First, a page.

A trippy tale of forgotten love, Eternal Sunshine of The Spotless Mind follows the relationship and subsequent break-up of Joel Barrish (Jim Carrey) and Clementine Kruczynski (Kate Winslet). Their story, in all of its indie glory, explores what life could be if we had the choice to forget pain.
In the game Jenga, players pull foundational wooden blocks from a block tower and place them strategically back on top. The tower gets higher and weaker, and all it takes is one misplaced block to bring it all tumbling down. If you’ve never played Jenga, but think you’d enjoy seeing the disastrous toppling of a poorly built design, look no further than the Netflix documentary Fyre.
The few days after December 25th may be some of the strangest days of the year with the climax of Christmas behind us and the dreary winter months ahead. At least for me, the heightened expectation of gifts and family is now replaced by a melancholy nonchalance accompanied by the looming question of "what do we do now?"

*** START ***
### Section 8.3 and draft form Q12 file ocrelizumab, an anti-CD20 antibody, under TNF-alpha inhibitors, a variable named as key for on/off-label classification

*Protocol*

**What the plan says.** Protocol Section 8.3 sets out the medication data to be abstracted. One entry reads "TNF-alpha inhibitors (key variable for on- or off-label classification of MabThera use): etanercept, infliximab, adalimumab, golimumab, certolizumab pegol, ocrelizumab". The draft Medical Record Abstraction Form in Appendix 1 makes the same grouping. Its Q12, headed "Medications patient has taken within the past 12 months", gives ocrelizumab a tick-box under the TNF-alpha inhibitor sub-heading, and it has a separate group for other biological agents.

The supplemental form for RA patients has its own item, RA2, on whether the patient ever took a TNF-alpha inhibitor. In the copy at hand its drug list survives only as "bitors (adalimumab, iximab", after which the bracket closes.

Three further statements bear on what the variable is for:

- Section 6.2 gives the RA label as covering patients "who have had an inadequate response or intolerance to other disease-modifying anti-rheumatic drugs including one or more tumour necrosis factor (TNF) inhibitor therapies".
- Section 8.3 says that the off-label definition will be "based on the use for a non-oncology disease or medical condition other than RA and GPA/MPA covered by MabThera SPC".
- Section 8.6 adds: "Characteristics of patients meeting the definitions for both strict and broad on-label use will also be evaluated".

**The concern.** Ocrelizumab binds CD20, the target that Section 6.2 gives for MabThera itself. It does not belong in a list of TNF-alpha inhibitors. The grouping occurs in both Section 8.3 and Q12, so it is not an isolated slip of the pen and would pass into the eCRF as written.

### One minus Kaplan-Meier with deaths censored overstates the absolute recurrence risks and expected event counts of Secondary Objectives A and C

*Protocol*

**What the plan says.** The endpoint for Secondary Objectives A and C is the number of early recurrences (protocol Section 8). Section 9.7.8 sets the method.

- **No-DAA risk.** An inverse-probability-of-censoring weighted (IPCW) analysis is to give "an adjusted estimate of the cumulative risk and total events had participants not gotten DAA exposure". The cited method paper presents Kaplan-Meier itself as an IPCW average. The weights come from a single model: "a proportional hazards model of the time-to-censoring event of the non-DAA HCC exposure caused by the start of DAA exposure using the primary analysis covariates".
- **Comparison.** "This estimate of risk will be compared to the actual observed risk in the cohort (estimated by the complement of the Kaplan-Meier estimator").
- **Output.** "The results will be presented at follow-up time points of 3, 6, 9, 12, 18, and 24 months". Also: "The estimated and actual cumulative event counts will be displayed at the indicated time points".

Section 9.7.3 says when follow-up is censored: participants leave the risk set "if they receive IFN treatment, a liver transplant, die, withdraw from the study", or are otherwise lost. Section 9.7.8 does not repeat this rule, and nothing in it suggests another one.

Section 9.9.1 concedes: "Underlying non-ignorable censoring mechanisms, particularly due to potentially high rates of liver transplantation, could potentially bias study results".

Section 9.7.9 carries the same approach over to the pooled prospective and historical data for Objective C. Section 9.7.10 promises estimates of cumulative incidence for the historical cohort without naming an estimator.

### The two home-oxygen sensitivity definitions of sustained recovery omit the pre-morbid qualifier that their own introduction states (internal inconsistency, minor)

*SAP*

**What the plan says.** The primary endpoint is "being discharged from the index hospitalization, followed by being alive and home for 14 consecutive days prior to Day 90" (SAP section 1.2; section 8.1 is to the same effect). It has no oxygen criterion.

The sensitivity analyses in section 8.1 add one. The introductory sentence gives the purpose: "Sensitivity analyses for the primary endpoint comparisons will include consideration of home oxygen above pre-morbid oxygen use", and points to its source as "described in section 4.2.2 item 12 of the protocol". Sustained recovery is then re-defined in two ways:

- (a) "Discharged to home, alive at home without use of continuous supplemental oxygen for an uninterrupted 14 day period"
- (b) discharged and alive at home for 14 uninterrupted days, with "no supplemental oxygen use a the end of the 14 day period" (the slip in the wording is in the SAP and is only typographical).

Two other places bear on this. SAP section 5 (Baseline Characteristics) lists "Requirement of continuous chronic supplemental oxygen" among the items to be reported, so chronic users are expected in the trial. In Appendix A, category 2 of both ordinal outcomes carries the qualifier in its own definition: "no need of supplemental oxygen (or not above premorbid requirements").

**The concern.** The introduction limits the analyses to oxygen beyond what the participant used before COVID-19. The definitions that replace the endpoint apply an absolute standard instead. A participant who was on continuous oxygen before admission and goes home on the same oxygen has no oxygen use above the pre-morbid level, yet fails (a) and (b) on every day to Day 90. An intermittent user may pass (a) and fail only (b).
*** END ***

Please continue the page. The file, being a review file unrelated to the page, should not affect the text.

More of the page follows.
We wanted to compile a list of movies that get at the real heart of the Advent season. Some take place in a Christmas setting but the majority are probably the most un-Christmassy Christmas movies you’ve ever heard of. So toss a yule log on the fire, grab the popcorn, and snuggle up under a blanket – here are our top picks.
Recently, I received a bit of an Advent jolt thanks to art critic and theologian Dan Siedell. In his book Who's Afraid of Modern Art?: Essays on Modern Art and Theology in Conversation, Seidell tells the engrossing story of the controversy surrounding the work below: The image, created by American artist Andrés Serrano, seems rather innocuous –... Continue Reading →
"We must not take flight to a better land or to some height or other unknown, nor to any spiritual Cloud-Cukcooland nor to a Christian fairyland. God has come into our life in its utter unloveliness and frightfulness."
If the sermon does not seem to be coming out of the preacher’s inmost convictions, it’s not biblical preaching. If the preacher is not preaching as George Whitfield did, “a dying man to dying men,” it’s not biblical preaching.
50 years ago today, Martin Luther King Jr., one of the most prominent evangelicals and activists in the 20th century, was murdered because he stood defiantly for truth and justice. Below is an excerpt from a sermon he gave in 1967 on the story of Shadrach, Meshach, and Abednego in the fiery furnace, about six months before his assassination.